14 June, Speaking at a dinner party of the National Reform Union in England, Sir Henry Campbell-Bannerman, leader of the Liberal opposition, says the war in South Africa is carried on by methods of barbarism.
17 June, David Lloyd-George in England condemns the concentration camps and the horrors inflicted on women and children in the camps in South Africa. He warns, "A barrier of dead children's bodies will rise between the British and Boer races in South Africa."
18 June, Emily Hobhouse's report on concentration camps appear under the title, "To the S. A. Distress Fund, Report of a visit to the camps of women and children in the Cape and Orange River Colonies". Summarizing the reasons for the high fatality rate, she writes, "Numbers crowded into small tents: some sick, some dying, occasionally a dead one among them; scanty rations dealt out raw; lack of fuel to cook them; lack of water for drinking, for cooking, for washing; lack of soap, brushes and other instruments of personal cleanliness; lack of bedding or of beds to keep the body off the bare earth; lack of clothing for warmth and in many cases for decency..." Her conclusion is that the whole system is cruel and should be abolished.
26 June, Lord Kitchener, in a telegram to Milner: "I fear there is little doubt the war will now go on for considerable time unless stronger measures are taken... Under the circumstances I strongly urge sending away wives and families and settling them somewhere else. Some such unexpected measure on our part is in my opinion essential to bring war to a rapid end."
27 June, The British War Department promises to look into Emily Hobhouse's suggestions regarding improvements to the concentration camps.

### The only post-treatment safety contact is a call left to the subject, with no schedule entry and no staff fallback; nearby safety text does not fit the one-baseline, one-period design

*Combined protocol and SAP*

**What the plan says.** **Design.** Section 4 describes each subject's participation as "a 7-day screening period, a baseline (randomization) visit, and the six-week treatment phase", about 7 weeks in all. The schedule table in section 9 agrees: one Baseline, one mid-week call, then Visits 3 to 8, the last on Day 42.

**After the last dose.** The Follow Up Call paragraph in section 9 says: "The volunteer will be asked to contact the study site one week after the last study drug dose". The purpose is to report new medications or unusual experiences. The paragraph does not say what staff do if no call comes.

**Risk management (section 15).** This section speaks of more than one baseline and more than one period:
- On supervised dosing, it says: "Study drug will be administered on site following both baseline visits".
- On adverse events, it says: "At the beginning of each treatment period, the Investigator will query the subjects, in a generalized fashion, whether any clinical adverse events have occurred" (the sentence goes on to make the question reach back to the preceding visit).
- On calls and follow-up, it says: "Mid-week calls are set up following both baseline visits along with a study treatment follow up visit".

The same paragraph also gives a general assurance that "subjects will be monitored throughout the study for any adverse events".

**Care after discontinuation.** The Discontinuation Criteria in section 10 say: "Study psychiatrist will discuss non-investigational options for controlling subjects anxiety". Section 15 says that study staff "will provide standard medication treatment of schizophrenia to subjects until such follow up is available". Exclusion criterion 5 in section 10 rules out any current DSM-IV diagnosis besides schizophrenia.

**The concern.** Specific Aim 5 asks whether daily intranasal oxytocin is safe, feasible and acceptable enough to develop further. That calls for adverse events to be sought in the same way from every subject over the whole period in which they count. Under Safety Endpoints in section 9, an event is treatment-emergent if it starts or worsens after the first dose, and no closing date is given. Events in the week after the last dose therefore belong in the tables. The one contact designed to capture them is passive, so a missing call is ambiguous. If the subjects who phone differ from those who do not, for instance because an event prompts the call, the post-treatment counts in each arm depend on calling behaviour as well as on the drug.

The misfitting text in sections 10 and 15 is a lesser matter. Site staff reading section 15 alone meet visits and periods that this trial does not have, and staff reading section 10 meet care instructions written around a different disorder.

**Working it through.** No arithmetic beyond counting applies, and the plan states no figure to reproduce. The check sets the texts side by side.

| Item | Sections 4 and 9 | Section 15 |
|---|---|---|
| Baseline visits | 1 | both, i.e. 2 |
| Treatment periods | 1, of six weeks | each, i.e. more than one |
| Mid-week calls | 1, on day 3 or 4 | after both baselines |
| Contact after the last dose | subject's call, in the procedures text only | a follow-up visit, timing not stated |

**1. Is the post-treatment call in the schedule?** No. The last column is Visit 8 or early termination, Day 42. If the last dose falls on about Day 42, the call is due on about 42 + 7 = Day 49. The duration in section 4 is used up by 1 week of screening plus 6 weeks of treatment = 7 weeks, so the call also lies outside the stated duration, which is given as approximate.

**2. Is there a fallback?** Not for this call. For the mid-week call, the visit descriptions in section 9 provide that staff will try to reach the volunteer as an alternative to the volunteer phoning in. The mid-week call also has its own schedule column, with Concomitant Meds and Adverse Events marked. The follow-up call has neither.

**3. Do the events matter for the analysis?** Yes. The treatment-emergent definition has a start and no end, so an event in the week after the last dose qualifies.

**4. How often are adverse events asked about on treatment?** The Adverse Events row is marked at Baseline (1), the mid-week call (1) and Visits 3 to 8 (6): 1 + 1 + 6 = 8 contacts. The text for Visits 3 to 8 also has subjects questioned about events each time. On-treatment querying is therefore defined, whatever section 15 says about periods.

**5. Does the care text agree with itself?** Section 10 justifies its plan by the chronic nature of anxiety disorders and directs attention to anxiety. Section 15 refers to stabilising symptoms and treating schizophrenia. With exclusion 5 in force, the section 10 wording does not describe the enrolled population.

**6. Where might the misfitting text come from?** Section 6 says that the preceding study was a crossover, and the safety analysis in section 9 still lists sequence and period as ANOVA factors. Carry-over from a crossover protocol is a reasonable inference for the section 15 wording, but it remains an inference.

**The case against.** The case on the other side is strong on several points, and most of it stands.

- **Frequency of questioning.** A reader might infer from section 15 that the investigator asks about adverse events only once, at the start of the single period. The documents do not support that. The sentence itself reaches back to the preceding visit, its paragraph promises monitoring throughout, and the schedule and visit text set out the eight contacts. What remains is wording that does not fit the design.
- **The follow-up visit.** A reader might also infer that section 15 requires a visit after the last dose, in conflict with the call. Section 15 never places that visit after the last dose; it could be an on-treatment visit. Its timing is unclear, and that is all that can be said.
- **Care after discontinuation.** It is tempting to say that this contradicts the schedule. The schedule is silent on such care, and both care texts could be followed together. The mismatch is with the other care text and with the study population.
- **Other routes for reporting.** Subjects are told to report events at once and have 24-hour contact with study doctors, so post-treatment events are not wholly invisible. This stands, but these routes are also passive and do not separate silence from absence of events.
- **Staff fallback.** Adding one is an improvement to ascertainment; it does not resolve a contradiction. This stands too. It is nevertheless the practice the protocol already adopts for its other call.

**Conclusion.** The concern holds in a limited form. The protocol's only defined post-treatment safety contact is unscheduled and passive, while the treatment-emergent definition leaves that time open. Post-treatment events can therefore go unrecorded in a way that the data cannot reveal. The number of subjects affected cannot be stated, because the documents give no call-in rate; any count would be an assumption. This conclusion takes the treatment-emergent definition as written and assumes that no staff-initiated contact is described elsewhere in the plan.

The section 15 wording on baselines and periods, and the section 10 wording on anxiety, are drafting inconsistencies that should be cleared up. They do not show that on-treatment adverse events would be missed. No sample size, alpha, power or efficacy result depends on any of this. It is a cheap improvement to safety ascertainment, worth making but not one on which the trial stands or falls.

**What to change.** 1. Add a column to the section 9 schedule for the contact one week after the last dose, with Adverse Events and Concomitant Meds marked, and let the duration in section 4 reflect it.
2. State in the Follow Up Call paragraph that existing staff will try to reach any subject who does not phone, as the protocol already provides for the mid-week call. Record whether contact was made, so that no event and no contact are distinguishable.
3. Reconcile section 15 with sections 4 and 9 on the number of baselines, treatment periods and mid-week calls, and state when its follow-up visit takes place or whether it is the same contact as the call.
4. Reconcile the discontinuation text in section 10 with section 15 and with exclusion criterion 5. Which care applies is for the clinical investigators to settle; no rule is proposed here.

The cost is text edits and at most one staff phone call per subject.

30 June, The official camp population is 85,410 for the White camps and the deaths reported for June are 777.
15 July, Dr. K. Franks, the camp doctor at the Mafeking concentration camp reports that the camp is "overwhelmed" by 1,270 women and children brought in after sweeps on the western ZAR (Transvaal). Lack of facilities ads to the hardships encountered by the new arrivals.
16 July, The British Colonial Office announces the appointment of a Ladies Commission to investigate the concentration camps in South Africa. The commission, whose members are reputed to be impartial, is made up as follows: Chair lady Mrs. Millicent G. Fawcett, who has recently criticized Emily Hobhouse in the Westminster Gazette; Dr. Jane Waterson, daughter of a British general, who recently wrote against "the hysterical whining going on in England" while "we feed and pamper people who had not even the grace to say thank you for the care bestowed on them"; Lady Anne Knox, wife of Gen. Knox, who is presently serving in South Africa; Nursing sister Katherine Brereton, who has served in a Yeomanry Hospital in South Africa; Miss Lucy Deane, a government factory inspector on child welfare; Dr. the Hon Ella Scarlett, a medical doctor. One of the doctors is to marry a concentration camp official before the end of their tour.